Excerpt from “What Should I make up?
Full title: “What should I make up?: An inquiry into autobiography”
Interviews with Sarah Jane Lapp, Michele Fleming, and Amie Siegel--By Jenny Perlin
Published in Screening the past, Issue 13 | LaTrobe University, Australia | 2001
Link to full text: http://www.nilrep.net/publications/
Michele Fleming, USA
16mm, 30 minutes, 1999
Part meditation on a woman's midlife search for meaning, part essay on and
experiment in cinematic form, Michele Fleming's Life/Expectancy creates a rich visual
and conceptual tapestry of autobiography. Provocative and seductive, this film gives
us, in Fleming's words, a "glimpse of stories that refuse to be told.”
--San Francisco Cinematheque Brochure
Life/Expectancy. It is exquisitely shot in black and white; it uses archival materials to comment
on and contrast with the voice over; it makes me want to attach autobiographical tendencies
to the work, and yet there is much more in the film. It is a meditative piece, full of windows
and shadows, observations of the kind where one sits by the window and stares, not
searching, just watching quietly. A meditation, it is said, on the passage through mid-life. Yet
just beneath the surface of the quiet, questions and voices, abound. The beautiful roses
have menacing thorns, the placid fish are piranhas, and time passes; life passes,
indiscriminately, over each of us.
JP: I would like to ask you about your unique working methods. You once told me how
you work, shooting reversal film and then A/B rolling the original**, but I'd like to hear
more about this process in detail, and also if you could talk a little about why you
have chosen to use this process, which involves such a different experience of the
MF: The means by which I created my last film were traditional-what most would call oldfashioned.
I shot the material on film, and edited the film itself by hand. I used black
and white reversal camera stock and because of this I could edit the original footage
with no need to generate a workprint. I A/B/C rolled my original footage, prescribing
overlapping super-impositions and dissolves to be realized by lab printing as the final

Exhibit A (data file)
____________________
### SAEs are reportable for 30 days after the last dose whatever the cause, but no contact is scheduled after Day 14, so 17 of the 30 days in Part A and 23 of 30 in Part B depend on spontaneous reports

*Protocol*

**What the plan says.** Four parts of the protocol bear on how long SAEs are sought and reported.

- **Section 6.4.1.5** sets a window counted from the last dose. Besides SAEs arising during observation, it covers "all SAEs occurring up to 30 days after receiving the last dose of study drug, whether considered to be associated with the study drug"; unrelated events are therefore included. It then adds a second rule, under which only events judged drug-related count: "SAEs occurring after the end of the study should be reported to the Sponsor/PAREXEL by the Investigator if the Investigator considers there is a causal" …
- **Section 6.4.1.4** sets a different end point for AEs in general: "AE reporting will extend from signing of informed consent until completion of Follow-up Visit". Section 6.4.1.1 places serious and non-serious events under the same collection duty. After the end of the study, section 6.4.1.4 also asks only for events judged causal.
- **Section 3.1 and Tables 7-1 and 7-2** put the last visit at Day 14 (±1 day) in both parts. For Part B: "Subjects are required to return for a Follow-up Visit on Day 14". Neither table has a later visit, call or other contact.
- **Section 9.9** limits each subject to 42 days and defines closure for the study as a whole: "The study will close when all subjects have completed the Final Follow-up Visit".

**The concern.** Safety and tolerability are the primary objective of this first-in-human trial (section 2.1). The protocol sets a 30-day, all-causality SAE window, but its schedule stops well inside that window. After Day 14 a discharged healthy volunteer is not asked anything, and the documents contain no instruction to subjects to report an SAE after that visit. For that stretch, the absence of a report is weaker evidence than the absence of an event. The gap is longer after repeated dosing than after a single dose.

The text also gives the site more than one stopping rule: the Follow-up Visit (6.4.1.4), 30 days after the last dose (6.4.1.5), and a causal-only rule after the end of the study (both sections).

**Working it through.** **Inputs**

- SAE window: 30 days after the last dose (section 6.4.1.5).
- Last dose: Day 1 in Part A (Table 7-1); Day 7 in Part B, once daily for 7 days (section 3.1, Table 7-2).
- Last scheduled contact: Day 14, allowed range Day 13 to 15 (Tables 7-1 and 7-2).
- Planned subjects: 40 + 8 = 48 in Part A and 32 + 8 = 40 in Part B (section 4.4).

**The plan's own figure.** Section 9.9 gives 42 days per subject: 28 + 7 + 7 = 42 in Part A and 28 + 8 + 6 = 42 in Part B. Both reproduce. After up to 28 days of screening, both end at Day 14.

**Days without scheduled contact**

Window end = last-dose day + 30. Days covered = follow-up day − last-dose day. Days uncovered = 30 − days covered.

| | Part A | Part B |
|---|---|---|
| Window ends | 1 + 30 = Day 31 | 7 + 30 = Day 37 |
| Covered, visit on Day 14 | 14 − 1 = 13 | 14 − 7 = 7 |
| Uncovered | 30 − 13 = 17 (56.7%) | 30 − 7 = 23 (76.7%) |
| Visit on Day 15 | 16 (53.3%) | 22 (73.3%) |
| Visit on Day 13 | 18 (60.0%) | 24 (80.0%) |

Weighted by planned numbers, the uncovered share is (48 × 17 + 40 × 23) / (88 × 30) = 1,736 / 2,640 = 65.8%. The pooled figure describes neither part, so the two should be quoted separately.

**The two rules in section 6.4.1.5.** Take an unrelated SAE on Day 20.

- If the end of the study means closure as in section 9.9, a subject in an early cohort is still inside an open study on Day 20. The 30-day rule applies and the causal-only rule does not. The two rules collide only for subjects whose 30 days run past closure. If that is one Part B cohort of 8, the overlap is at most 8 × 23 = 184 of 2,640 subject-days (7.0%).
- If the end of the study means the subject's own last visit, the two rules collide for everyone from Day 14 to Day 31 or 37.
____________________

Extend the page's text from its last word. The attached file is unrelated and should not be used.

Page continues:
step. This is a creative process and a classic, material-film centered methodology that
finds its origins in the work of figures such as Will Hindle and Bruce Baillie. I was
fortunate enough to explore this method...as a personal, singular culmination in the
exercise of my own imagination. My mind...builds and forges links from textual
fragment to fragment, from image to image, image-fragment to text-fragment to
sound-fragment. Associations ensue. Fragments...blend with one another, resulting in
renewed force...My crucial intent is that my film will evoke a certain receptiveness in
the spectator to an imaginative state that parallels...the imaginative processes that I
used in the making of the work.
JP: Your use of archival materials, especially archival sound, is quite striking in the film.
Could you talk about your choices there? The audio seems very personal. Do you
see relationships between your choices of archival sound and autobiography? By
this, I think I mean, when I see the film, I attribute an autobiographical impulse to the
choices of archival audio. Is this the direction the audio is meant to take us? I think it
is very interesting that instead of a confessional-type voice-over, you have a man's
voice and these conversations from other films.
MF: I was teaching a Film I class and I was showing Su Friedrich’s “Gently down the
Stream” which as you know is silent, with text scratched in the emulsion. I always ask
my classes after they see the work if they hear a voice reading the text in their head
while they are watching it...usually I get a wide spread of responses from: ’I hear my